On one hand, I was expected to accept absolutes like good and evil, black and white in regards to myself but the ones who had all the power were excused. They were allowed to use God to explain away their own choices or lack of forethought. For me, it’s not so much about assigning blame, but more about taking responsibility. My own circumstances put me on the fringe of most adoption experiences, but I still see God being used in a similar fashion across the sphere.
It’s not that I’m suggesting adoptive parents coldly tell their young children something akin to “shit happens, deal with it”. There are better ways. And again, no, I’m not knocking people who are religious. Religion can be helpful but if anything. I wish adoptive parents would be aware of the difference between teaching faith and catering to their own lack of willingness to deal with the challenges that come with being an adoptive parent.
It can become very confusing to a child when he/she asks, “Why did you adopt me?” and the parent answers, “Because God meant for you to be with us.” What that parent might be indirectly telling the child is that “God killed your parents or made your mother abandon you, etc because he’d rather you be with us.” Many of us grow up and begin to question the validity of such an answer.
I remember a teacher telling me something similar and the great conflict in faith that followed. How could God be so cruel? Now this was a question that left people speechless. I wanted answers but many of those around me had already painted themselves into a corner. All they could say was, “God has his reasons.” Again, God was to blame for everything. Looking back, I’m amazed that I didn’t grow up completely hating this mean “God” who did bad things for the heck of it.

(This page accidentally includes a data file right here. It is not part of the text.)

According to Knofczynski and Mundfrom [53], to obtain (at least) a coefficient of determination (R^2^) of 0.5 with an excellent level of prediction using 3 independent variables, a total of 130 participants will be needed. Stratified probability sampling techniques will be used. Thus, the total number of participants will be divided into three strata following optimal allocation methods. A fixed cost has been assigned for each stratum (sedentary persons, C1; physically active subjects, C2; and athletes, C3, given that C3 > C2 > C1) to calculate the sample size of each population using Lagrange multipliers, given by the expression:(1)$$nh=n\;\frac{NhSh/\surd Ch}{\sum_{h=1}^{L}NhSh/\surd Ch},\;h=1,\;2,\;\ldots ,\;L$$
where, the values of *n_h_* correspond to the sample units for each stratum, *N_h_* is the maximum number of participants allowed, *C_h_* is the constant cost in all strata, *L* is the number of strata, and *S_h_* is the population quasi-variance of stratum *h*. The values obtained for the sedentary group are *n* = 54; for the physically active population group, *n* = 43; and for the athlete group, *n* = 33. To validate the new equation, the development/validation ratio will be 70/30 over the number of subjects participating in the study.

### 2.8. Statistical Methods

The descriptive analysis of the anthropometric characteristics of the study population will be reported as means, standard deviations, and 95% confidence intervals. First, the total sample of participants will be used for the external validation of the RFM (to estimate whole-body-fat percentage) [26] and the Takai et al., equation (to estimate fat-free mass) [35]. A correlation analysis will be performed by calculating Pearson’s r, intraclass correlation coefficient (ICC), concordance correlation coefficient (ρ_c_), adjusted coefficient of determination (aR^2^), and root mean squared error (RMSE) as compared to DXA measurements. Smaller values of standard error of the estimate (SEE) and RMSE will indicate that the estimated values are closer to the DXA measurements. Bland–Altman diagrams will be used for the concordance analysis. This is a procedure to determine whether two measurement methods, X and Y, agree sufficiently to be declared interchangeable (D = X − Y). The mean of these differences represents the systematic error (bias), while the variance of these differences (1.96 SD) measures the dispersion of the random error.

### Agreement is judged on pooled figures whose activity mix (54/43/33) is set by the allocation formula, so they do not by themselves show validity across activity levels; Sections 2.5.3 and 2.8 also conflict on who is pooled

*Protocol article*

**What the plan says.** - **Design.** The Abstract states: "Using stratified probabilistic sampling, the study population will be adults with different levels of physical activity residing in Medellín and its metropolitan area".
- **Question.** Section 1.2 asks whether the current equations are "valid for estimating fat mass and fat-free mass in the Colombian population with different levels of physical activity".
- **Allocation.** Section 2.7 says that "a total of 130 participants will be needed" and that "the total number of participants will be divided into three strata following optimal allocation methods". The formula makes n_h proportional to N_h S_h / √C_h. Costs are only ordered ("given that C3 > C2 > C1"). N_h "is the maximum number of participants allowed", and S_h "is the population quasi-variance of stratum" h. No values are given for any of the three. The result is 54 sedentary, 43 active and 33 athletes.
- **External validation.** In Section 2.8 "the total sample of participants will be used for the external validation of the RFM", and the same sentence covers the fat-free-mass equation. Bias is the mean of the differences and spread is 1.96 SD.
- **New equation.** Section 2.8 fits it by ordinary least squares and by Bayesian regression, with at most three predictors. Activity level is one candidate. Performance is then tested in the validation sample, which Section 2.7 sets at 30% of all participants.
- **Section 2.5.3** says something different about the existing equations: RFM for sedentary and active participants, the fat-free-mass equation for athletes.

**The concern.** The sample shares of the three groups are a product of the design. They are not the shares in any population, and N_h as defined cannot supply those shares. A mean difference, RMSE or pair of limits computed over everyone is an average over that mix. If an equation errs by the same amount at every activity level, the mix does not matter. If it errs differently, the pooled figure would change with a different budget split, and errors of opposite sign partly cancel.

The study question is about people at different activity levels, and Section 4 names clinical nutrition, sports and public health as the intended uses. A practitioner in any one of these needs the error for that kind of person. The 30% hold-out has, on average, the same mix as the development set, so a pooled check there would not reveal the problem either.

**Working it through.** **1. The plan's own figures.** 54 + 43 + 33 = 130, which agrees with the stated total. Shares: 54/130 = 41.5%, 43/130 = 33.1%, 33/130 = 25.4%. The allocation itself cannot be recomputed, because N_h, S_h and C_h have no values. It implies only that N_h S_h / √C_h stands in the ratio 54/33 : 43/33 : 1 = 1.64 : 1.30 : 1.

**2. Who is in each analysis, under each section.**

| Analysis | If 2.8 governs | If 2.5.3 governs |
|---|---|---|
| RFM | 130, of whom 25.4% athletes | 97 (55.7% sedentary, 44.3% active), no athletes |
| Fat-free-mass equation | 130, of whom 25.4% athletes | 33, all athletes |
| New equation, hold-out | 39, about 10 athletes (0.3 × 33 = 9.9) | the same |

Nothing made sense. I can remember going to Sunday school and singing “Jesus loves the little children…red, yellow, black and white…” Okay, then why is everyone but me in this church white? Anyone care to take that one on? No? Oh, I get it. Jesus loves them as long as they stay in their own church. When I’d play that hand thing where you’d clasp your hands together, pinkies up and say, “Here’s the church, here’s the steeple, open it up and see all the people.” I’d picture them as all being white, except for me of course. Why was I so isolated and alone? Because God wants it that way.
I think now is a good time to point out that I’m speaking from a perspective that involves the idea of God from an Abrahamic tradition. My realm of experience is thus far limited to that perspective. I can’t speak of families where adoptive parents were Buddhist, Hindu, Atheist, etc. It would be interesting to hear from adoptees and adoptive parents who can speak from those perspectives.
All that being said, yes, I’ve got God though my idea of what “God” is has changed over the years. If people find peace and resolution in their beliefs, more power to them. What I hope some people come to understand is that spiritual fulfillment or lack of it should not necessarily be associated with “the angry adoptee.” If I am to be called “angry” it’s as much or more because of what I see still happening today rather than from my own experiences.
From my point of view, the “God explanation” cannot excuse away things like the abuse and corruption that exploit adoption as a business or the active denial and/or dishonesty that some adoptive parents practice and pass on to their children. I can be at spiritual peace but still speak out as my conscious requires. It’s even quite possible that the more inner peace I achieve, the more outspoken and active I may become. After all, the less time I spend fighting my inner demons, the more energy I’ll have to fight the ones out there. Since when does inner serenity have to equal outward complacency?
Hmm…that became somewhat of a ramble, but I hope I at least got my point across.